Brain Fog. What is it and what can you do?
What is brain fog?
Clearly brain fog is not a technical term! What it does do well is describe what it feels like to struggle to think clearly, concentrate, focus and make decisions. Many women talk about having brain fog at times when their hormones are playing havoc with their system, for example pre and post-natal and through the menopause. However there are some medical conditions that cause brain fog type symptoms so if you feel this is having a serious impact on your life you should see your GP/Physician.
What can you do about it?
If there is no medical condition causing your brain fog is there anything you can do and how can you look after your brain longer term? There appear to be some behaviours that help protect the brain and may help keep it alert and in good working order. For example, some research has found that people who participate in multiple healthy behaviours significantly reduce their risk of dementia. Study participants who followed all of the behaviours listed below were about 60 percent less likely to develop cognitive impairment and dementia. Some of these actions also seem to help some people with short term bursts of brain fog.
Healthy behaviours that protect and support the brain
1. Sticking to good nutrition
Foods that are good for our brain should be rich in antioxidants, good fats, vitamins and minerals. Strong brain function relies on proper levels of magnesium, vitamin B12, and amino acids in the body.
Many foods are said to boost memory and help focus. These foods include:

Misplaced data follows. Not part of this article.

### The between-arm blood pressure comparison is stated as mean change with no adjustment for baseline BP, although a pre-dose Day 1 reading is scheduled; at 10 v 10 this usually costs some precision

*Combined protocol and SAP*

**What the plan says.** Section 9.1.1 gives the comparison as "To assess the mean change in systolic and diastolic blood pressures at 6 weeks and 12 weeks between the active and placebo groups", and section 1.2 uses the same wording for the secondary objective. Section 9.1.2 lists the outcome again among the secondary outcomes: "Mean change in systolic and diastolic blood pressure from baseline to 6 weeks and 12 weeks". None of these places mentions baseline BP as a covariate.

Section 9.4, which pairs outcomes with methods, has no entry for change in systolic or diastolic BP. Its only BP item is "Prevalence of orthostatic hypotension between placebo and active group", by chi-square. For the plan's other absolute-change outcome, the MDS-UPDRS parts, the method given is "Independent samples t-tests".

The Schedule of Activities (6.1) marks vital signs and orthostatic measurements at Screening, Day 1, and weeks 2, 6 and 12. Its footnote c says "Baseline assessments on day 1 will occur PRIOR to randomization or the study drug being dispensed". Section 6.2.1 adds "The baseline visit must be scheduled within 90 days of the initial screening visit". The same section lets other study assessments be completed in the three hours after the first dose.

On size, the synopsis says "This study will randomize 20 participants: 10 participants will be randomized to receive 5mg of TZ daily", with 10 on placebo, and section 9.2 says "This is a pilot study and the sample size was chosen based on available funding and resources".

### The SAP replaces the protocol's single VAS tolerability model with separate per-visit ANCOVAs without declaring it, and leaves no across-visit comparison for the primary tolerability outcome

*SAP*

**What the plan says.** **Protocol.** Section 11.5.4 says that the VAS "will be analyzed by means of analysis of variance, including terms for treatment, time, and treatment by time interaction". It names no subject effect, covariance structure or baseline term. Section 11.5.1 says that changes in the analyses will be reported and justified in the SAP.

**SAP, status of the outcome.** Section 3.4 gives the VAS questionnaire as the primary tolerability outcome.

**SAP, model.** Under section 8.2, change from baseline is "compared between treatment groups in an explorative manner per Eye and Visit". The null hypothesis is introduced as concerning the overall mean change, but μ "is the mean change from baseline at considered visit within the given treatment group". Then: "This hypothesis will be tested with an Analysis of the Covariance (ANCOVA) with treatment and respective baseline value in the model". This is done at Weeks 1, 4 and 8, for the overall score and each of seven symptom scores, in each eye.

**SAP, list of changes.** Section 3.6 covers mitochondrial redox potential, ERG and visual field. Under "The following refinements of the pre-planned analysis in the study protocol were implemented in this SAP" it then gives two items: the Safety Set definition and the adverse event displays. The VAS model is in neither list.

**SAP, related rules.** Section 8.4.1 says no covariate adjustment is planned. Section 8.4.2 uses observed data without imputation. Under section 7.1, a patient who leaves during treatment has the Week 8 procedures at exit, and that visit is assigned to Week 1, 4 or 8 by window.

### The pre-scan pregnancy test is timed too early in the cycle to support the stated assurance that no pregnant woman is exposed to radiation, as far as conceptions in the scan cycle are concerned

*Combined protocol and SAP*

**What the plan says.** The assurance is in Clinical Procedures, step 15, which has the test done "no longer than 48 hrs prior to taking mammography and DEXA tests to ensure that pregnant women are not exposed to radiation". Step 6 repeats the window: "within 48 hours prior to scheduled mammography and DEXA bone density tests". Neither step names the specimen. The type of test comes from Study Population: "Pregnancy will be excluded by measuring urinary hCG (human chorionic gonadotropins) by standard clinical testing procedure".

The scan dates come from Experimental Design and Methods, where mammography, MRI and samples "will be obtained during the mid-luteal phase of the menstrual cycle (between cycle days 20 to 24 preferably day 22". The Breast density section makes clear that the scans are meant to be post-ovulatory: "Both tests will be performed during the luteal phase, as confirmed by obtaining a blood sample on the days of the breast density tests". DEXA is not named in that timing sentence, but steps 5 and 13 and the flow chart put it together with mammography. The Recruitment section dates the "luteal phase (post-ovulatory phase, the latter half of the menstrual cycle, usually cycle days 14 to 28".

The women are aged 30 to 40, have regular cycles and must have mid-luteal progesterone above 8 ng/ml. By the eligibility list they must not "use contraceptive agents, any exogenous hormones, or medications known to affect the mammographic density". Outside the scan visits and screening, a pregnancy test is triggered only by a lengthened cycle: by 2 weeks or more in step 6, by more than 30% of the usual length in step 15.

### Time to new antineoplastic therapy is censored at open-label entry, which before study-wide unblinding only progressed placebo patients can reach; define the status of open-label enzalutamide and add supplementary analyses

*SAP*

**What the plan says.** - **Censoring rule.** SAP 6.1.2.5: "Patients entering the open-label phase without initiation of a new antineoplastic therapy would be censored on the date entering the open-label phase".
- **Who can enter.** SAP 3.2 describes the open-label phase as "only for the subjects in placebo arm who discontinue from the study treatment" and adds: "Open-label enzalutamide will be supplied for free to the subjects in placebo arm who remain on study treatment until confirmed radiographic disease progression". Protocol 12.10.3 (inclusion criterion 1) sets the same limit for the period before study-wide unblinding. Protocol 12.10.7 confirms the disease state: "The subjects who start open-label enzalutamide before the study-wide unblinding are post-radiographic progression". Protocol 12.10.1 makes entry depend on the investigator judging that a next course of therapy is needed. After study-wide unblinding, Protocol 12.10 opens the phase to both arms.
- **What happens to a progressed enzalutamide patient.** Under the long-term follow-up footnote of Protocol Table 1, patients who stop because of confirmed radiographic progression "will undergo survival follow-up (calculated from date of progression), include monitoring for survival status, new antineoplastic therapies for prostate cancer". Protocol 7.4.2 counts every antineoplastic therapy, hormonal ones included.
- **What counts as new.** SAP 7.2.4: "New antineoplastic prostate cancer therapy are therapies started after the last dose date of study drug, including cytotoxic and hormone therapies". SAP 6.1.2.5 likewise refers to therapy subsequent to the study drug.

Beets, Blueberries, Broccoli, Dark chocolate, Oily fish, Avocado, Coconut oil,
Eggs, Nuts, Herbs: like rosemary and Spices: like cinnamon and turmeric.
The link between ‘gut health’ and ‘brain health’ is now an area for more research. Taking probiotics (good bacteria found in live yogurt and other fermented foods) is said to help rebalance the gut and therefore have a beneficial effect on the brain. Dehydration can also cause confusion and symptoms like brain fog so try to stick to eight large glasses of water a day.
Exercise is a key behaviour with a positive link to both physical and mental benefits. When you exercise outside you are exposed to vitamin D from sunlight. Vitamin D helps regulate the immune system and the neuromuscular (communication between the brain and muscles) system. Vitamin D also plays major roles in the life cycle of human cells and lack of Vitamin D has been linked to depression. Regular exercise also helps combat Obesity which is linked to diseases of the brain including Alzheimer’s and Parkinson’s Disease.
One of the most common causes of brain fog is lack of sleep, or sleep that is continually disturbed over a long period of time. Sleep is the time when the body rejuvenates and recovers. This includes recuperation for your brain. Lack of sleep can cause confusion, anger and poor decision-making. Forming healthy habits around your sleep routine can be very beneficial to your all round mental well-being. See more on this topic here
4. Mental challenge
Keeping your brain active may also help prevent bouts of brain fog and could be beneficial in the long term. Learning something new, for example a language, doing things that challenge your brain for example word and maths games and engaging in activities that you enjoy that tax you both physically and mentally can all help to keep your brain active and in good shape.
Finally severe stress can also cause brain fog. After my stepfather died I was expecting to feel severe sadness, what I hadn’t anticipated was to feel like someone had removed all my thinking and decision-making capabilities. I literally felt like I had a head full of cotton wool and struggled for weeks to function well. Obviously we cannot remove all of life’s stress but recognising its impact on you may help you look after yourself a little more at these times.